There is resentment toward people of faith, toward our Christian heritage, and especially toward the Catholic Faith. In this picture, we see fury unleashed on a public statue of the first great missionary to California. He came to bring the Gospel of Peace, but now is a sign of the brutal hostility that lives in what is left of our culture and society. The red paint might anticipate blood that the Lord will permit be shed in our own times, martyrs for Christ on American soil again, and this to lay bare the hearts of many. The red also bespeaks that Blood that has already been shed that we might at last find true freedom to pray.
Political leaders and news media keep reporting how peaceful the protests are. This defaced statue tells another story. We see Junipero Serra as a witness, not to our enlightened society or the glories of a technological culture - but instead to the empty vacuum, filled with rage, that our soul-less technocracy has created. Ignoring the religious dimension of man always leads to violence ... neglecting our spiritual life, always causes death. Without the healing presence of God, men are damned to rage or despair, and are cut off from everything that is most dear and wonderful about humanity. Prayer makes space for the presence of God - even in the face of complete catastrophe. It is indeed a time of great unrest -- and yet in the midst of unrest and in the face of religious hatred, Christians are called to pray.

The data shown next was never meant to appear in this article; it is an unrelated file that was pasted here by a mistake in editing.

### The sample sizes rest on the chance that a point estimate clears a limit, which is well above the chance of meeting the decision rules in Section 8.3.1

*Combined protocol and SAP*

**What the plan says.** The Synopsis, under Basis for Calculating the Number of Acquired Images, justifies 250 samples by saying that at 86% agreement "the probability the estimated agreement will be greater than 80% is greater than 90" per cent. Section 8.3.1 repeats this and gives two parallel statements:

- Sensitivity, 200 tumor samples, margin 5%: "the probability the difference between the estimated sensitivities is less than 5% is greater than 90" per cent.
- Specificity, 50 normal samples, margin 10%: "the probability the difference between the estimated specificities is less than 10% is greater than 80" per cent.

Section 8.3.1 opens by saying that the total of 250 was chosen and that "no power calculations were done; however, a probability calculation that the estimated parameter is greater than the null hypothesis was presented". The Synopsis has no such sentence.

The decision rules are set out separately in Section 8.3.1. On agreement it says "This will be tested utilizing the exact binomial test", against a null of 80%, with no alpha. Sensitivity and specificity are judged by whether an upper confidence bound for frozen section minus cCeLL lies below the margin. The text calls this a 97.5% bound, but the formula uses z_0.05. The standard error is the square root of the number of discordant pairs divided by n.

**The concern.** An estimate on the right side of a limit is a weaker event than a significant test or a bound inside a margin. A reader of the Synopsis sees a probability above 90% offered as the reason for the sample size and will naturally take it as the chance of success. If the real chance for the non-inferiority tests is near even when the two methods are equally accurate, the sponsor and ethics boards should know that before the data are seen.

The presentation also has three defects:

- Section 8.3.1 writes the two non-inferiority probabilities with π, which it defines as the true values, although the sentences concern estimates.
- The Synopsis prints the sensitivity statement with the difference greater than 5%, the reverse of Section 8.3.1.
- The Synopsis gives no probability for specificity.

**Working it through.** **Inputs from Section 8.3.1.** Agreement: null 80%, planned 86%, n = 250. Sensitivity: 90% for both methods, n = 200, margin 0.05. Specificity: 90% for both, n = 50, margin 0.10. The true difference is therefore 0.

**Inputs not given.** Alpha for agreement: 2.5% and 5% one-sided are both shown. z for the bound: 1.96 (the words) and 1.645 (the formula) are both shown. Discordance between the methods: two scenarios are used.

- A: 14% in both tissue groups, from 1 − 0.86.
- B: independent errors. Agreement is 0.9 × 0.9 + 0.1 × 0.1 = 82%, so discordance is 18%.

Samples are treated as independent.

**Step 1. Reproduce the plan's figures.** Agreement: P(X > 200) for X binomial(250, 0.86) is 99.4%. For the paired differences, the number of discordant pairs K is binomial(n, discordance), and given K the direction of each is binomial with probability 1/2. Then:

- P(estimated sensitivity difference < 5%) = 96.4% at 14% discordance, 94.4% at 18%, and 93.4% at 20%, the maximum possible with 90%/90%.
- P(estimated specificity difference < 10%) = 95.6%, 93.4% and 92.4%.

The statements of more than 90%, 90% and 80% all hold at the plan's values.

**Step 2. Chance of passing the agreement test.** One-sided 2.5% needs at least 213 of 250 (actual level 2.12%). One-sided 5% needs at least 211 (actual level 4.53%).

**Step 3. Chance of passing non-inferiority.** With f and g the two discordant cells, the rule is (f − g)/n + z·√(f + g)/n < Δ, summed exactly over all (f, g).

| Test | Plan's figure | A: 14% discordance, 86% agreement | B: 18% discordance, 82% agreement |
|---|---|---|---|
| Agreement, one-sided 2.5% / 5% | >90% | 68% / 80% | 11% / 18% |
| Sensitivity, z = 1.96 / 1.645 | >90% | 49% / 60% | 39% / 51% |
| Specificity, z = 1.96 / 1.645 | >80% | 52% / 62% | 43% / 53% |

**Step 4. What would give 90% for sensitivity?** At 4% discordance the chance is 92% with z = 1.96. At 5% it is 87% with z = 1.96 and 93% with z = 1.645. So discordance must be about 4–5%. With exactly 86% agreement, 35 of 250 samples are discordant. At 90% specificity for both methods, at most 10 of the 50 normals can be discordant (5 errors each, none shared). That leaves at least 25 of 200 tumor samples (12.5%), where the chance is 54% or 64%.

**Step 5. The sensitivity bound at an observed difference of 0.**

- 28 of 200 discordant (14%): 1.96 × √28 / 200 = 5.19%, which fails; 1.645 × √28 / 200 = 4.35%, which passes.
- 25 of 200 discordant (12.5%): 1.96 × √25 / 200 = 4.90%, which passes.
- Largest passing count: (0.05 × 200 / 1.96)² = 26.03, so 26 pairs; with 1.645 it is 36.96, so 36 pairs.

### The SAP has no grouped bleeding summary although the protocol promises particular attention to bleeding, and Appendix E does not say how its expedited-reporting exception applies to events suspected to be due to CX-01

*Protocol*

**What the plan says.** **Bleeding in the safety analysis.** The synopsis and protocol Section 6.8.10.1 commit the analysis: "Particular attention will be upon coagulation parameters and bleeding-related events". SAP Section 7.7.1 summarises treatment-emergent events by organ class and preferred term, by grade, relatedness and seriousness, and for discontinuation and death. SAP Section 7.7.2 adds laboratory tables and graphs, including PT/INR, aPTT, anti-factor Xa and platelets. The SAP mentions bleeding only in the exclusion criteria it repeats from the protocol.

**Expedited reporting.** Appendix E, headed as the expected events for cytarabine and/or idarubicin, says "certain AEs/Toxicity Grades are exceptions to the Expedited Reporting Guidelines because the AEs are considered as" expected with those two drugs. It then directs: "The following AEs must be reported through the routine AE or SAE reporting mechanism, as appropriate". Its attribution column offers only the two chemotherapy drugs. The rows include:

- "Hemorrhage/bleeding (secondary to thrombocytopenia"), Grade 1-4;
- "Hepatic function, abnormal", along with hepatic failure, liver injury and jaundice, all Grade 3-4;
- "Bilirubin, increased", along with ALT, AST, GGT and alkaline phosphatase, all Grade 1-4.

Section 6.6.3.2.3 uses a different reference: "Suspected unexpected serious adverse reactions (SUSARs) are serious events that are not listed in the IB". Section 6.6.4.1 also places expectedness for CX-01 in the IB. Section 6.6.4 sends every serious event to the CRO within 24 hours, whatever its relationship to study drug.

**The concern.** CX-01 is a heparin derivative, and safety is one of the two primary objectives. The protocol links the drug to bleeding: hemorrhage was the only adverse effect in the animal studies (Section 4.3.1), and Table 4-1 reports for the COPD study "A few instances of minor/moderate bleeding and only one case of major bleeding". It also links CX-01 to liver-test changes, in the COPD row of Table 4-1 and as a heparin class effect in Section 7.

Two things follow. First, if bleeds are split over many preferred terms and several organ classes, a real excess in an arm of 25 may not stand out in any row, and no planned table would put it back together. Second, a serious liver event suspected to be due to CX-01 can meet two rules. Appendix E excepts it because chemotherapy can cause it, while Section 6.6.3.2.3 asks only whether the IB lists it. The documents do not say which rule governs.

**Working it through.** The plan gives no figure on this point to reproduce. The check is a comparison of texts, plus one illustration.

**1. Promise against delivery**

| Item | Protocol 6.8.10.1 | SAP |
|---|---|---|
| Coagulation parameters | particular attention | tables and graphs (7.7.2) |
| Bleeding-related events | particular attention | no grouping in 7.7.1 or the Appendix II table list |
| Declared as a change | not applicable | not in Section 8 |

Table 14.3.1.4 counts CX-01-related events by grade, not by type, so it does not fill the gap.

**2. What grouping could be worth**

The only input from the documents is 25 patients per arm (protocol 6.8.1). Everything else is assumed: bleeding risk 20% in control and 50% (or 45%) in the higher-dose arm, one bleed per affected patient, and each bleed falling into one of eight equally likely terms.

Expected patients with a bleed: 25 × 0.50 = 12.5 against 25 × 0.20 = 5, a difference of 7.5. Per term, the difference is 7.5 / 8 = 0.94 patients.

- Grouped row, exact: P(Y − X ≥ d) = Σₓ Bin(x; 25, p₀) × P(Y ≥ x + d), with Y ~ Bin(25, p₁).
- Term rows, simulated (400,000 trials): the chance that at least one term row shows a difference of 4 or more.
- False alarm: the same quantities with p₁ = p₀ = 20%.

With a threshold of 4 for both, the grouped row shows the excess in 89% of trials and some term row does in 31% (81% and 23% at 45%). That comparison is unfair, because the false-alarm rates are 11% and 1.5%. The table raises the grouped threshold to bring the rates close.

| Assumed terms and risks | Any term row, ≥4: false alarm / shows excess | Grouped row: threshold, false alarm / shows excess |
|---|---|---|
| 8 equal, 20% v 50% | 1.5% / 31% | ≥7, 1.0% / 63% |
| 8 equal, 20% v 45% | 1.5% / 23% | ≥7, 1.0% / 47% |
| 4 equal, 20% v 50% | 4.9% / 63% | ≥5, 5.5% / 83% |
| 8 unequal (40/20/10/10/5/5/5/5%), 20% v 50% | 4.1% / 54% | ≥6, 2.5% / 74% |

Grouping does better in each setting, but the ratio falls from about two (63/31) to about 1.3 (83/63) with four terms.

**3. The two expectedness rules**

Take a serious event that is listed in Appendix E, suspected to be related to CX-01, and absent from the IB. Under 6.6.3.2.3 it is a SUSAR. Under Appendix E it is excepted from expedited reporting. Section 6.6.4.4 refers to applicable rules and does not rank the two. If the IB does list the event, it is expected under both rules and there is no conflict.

Righteous indignation does not convert hearts. Bitter polemics do not assuage the misery that haunts human existence. Charged rhetoric does not bring a soul to repentance. But a word of truth spoken with love and aflame with prayer can pierce through confusion and re-establish those who have been trampled down in rage.
Instead of joining the cacophony of the moment, people of faith are invited to raise up praise of such glory that it opens beyond time and space and all hostility -- helping humanity find a foothold in a peace that this world cannot give. This praise of glory that we must find a way to sing can only be summoned by those who are willing to enter into the silence of God and humbly welcome the treasures of love that He longs to give. This pathway of true prayer requires repentance, humility, gentle kindness, and the courage to believe that what is good and noble in the hearts of humanity comes from God, and therefore is more powerful and enduring than anything that contradicts it - no matter how violently. So a hymn is born in those who believe - the same hymn as those who right now are gathered around the Throne, crying out before the Lamb that was slain, "Holy, Holy, Holy."